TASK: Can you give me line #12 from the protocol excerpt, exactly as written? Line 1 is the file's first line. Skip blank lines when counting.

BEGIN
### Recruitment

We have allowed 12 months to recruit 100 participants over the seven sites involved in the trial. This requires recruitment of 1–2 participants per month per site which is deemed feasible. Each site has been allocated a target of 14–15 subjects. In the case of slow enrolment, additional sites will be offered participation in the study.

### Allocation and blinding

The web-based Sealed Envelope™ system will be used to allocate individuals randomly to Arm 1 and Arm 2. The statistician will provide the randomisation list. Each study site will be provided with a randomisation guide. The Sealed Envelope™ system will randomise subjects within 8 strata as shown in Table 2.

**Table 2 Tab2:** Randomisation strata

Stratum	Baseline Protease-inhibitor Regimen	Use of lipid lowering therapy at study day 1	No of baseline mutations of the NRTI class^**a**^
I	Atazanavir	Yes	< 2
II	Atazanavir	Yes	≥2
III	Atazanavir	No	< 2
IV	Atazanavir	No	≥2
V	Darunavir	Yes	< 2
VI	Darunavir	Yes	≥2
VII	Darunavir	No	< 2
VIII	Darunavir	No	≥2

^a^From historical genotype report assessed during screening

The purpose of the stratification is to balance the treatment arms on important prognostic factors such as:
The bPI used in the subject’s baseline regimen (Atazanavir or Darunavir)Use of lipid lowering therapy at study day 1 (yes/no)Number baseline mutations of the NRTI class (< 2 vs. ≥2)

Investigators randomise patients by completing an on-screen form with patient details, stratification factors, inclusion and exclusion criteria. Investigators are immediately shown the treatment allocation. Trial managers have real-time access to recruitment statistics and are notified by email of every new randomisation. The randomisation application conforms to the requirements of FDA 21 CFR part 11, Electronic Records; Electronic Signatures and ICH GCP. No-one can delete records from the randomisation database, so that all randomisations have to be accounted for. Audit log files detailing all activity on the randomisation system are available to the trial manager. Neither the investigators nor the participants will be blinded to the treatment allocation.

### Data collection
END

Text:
VI	Darunavir	Yes	≥2